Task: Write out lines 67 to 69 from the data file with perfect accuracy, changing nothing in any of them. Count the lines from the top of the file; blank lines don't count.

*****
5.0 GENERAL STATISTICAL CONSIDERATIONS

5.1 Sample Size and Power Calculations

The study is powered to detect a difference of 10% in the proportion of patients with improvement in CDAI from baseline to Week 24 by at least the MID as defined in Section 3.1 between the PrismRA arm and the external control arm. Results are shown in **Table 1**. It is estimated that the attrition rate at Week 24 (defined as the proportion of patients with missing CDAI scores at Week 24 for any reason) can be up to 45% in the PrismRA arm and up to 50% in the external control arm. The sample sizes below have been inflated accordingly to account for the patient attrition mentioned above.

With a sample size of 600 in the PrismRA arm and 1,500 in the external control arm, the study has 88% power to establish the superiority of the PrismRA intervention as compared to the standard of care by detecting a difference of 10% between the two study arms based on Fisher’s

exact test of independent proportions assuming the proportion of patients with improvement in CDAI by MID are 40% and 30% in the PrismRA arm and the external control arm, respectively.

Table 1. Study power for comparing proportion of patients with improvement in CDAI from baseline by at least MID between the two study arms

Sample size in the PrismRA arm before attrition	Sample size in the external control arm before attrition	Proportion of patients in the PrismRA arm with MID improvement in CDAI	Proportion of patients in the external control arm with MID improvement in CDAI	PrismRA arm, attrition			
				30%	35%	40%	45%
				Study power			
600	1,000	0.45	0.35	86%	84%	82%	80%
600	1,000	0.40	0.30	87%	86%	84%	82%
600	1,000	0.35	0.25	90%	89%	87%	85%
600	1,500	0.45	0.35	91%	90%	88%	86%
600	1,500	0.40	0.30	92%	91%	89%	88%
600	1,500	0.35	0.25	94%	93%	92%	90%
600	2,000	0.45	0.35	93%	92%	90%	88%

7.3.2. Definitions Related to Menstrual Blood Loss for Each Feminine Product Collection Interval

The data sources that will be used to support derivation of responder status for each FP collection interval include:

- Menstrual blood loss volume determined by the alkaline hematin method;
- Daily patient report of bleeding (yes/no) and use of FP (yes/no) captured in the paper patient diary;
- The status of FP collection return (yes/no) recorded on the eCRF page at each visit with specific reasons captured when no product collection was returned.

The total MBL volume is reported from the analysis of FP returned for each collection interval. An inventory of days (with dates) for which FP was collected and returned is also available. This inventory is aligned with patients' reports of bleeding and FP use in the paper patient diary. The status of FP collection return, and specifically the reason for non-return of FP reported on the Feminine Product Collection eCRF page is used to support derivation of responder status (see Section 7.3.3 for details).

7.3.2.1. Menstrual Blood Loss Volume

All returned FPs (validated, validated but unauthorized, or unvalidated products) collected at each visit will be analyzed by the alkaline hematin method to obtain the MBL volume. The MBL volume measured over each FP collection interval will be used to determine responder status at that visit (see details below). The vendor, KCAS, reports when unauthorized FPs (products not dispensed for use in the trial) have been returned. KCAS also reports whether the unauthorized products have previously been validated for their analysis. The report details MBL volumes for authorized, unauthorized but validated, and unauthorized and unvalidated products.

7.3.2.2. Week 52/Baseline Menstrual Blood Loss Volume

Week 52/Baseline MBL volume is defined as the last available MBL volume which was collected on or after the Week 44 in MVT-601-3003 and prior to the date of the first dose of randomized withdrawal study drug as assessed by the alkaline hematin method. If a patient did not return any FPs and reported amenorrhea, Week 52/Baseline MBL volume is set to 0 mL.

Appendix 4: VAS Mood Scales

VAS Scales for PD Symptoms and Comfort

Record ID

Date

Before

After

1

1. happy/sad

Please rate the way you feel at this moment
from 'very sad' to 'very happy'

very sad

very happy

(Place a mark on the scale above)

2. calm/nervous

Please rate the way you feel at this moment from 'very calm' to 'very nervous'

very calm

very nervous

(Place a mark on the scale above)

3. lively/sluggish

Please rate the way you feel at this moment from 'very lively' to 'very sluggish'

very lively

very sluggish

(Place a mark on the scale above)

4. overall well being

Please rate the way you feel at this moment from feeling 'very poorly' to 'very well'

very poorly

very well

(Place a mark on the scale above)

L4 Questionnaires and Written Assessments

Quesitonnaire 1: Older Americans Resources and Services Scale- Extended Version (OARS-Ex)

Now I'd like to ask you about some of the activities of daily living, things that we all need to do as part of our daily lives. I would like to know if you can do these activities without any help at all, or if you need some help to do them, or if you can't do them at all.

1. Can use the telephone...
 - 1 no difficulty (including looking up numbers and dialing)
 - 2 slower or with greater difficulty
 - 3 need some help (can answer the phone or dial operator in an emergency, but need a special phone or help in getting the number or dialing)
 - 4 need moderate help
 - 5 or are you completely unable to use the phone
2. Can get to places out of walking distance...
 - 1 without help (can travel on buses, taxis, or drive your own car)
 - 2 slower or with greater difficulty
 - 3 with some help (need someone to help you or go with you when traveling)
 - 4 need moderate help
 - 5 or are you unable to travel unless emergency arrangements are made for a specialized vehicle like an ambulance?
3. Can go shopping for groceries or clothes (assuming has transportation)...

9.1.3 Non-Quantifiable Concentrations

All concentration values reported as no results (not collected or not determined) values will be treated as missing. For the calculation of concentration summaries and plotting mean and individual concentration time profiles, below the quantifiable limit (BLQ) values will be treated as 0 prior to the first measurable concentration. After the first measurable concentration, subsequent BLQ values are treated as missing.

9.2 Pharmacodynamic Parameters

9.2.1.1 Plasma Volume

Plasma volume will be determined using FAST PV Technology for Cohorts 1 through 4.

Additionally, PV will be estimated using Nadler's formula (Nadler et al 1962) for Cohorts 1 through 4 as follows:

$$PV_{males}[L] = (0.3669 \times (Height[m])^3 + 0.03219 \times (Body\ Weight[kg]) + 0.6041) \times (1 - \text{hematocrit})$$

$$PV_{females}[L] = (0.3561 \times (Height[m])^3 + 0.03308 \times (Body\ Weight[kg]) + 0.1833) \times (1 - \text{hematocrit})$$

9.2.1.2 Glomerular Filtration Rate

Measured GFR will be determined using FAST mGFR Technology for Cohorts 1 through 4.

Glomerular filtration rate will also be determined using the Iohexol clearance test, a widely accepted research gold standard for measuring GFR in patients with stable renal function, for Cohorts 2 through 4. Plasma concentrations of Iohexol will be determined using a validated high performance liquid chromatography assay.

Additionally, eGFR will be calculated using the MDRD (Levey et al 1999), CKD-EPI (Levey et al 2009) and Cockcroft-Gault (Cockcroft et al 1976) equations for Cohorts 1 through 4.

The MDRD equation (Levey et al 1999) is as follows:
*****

 - 3 with some help (need someone to help you or go with you when traveling)
 - 4 need moderate help
 - 5 or are you unable to travel unless emergency arrangements are made for a specialized vehicle like an ambulance?